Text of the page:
With the essential support of the Swiss National Science Foundation for the scientific developments and of the SIB Swiss Institute of Bioinformaticsfor the creation and maintenance of the Web tools, the SIB Molecular Modelling Group has developed the SwissDrugDesign project. This ambitious initiative aims to provide the first comprehensive and freely accessible web-based in silico drug design environment to the scientific community worldwide. Its purpose is to offer a large collection of complementary tools covering all aspects of CADD.Several components of the SwissDrugDesign project have already been developed and released for free for the worldwide scientific community:
SwissDock, since 2010, is a free docking Web service, based on EADock DSS, to predict the molecular interactions that may occur between a target protein and a small molecule. It aims at lowering the technical barrier to using docking software, and at generalizing the use of docking tools beyond the traditional molecular modeling community.SwissParam
SwissParam, since 2010, provides topologies and parameters for the molecular modeling of small organic molecules.SwissSidechain
SwissSidechain, since 2012, is a database that centralizes information on hundreds of commercially available non-natural amino acids for peptide design. It provides topologies and parameters to model their insertion into peptides or proteins.SwissBioisostere
SwissBioisostere, since 2012, is the firstcomprehensive and freely accessible database collecting over 4.5 million molecular substructural replacements extracted from the literature, along with information on how frequently such replacements were performed in the past, and the observed impact on biological activity. This knowledge isof particular interest for researchers in drug discovery, who can analyze thoroughly many possible molecular modifications of their current lead compounds, so as to possibly increase affinity, or to circumvent a toxicity, pharmacokinetics, or intellectual property issues, for instance.SwissTargetPrediction
SwissTargetPrediction, since 2014 with major update in 2019, is a Web service aiming at predicting the targets of bioactive small molecules in human and other vertebrates. This is useful to understand the molecular mechanisms underlying a given phenotype or bioactivity, to rationalize possible favorable or unfavorable side effects, to predict off-targets of known molecules and to clear the way to drug repurposing. Predictions are done using a ligand-based approach, based on the similarity between a query molecule and the known ligands of a large collection of protein targets. The tool was updated recently with a tuned algorithm, novel data and a refreshed Web interface. SwissTargetPrediction is the only freely available online tool using a dual scoring of molecular similarity based on 2D and 3D approaches, and allowing predictions on several species.SwissSimilarity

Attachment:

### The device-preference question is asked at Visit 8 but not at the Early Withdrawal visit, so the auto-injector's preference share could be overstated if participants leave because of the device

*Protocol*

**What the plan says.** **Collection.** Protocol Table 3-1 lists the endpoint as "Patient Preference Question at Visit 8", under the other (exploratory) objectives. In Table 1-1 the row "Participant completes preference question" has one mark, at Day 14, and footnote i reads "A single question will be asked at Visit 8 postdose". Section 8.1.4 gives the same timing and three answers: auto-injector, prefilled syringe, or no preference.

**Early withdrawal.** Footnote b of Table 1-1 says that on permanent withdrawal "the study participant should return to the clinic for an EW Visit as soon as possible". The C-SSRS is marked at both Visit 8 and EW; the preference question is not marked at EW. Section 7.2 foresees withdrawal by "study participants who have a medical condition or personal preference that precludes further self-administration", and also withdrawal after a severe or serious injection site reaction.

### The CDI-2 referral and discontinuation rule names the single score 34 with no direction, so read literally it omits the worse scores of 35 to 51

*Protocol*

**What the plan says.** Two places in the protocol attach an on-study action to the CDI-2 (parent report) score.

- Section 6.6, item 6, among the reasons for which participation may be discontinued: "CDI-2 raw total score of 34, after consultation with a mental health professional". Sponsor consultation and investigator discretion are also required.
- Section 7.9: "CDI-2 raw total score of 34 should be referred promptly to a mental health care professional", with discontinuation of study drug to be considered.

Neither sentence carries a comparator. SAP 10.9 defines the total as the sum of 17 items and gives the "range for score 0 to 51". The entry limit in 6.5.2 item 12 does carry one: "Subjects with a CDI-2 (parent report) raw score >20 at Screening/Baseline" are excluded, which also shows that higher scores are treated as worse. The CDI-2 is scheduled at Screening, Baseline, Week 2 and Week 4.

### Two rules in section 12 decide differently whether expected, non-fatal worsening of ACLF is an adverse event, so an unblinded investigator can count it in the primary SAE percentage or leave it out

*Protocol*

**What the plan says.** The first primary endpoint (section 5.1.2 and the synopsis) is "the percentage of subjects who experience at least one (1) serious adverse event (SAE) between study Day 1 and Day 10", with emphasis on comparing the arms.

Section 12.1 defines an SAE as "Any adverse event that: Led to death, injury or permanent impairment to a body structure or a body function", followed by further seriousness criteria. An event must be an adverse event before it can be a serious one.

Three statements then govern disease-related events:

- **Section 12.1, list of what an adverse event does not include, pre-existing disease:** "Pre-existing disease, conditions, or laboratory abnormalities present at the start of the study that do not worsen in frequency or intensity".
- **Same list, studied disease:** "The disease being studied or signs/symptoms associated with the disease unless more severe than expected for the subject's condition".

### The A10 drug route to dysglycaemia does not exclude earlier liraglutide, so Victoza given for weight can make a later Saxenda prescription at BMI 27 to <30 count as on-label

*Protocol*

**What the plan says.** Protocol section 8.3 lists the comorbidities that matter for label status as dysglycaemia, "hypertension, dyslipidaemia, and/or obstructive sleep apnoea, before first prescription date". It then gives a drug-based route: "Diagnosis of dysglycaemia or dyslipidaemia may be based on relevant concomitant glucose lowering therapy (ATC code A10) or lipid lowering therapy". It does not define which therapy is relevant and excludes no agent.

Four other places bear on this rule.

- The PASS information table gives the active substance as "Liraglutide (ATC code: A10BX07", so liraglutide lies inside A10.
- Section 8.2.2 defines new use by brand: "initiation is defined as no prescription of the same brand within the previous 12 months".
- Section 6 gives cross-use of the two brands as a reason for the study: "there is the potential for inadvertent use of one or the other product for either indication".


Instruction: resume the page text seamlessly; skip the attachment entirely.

SwissSimilarity, since 2016, is the first online, simple yet powerful ligand-based virtual screening tool, which allows the rapid screening of small to very large libraries of drugs, bioactive small molecules and commercially available compounds. We also created a large screenable library of 2.108 virtual compounds readily synthesizable from commercially available reagents. The virtual screeningcan be performed using different complementary approaches including molecular fingerprints, as well as superpositional or fast non-superpositional 3D shape similarity approaches.SwissADME
SwissADME, since 2017, is a Web tool that gives free access to a pool of fast yet robust predictive models for physicochemical properties, pharmacokinetics, druglikeness and medicinal chemistry friendliness, among which in-house proficient methods such as iLOGP (a physics-based model for lipophilicity) or the BOILED-Egg (an intuitive graphical classification model for gastrointestinalabsorption and brain access). It is the first online tool that enables ADME-related calculation for multiple molecules, allowing chemical library analysis and efficient lead optimization.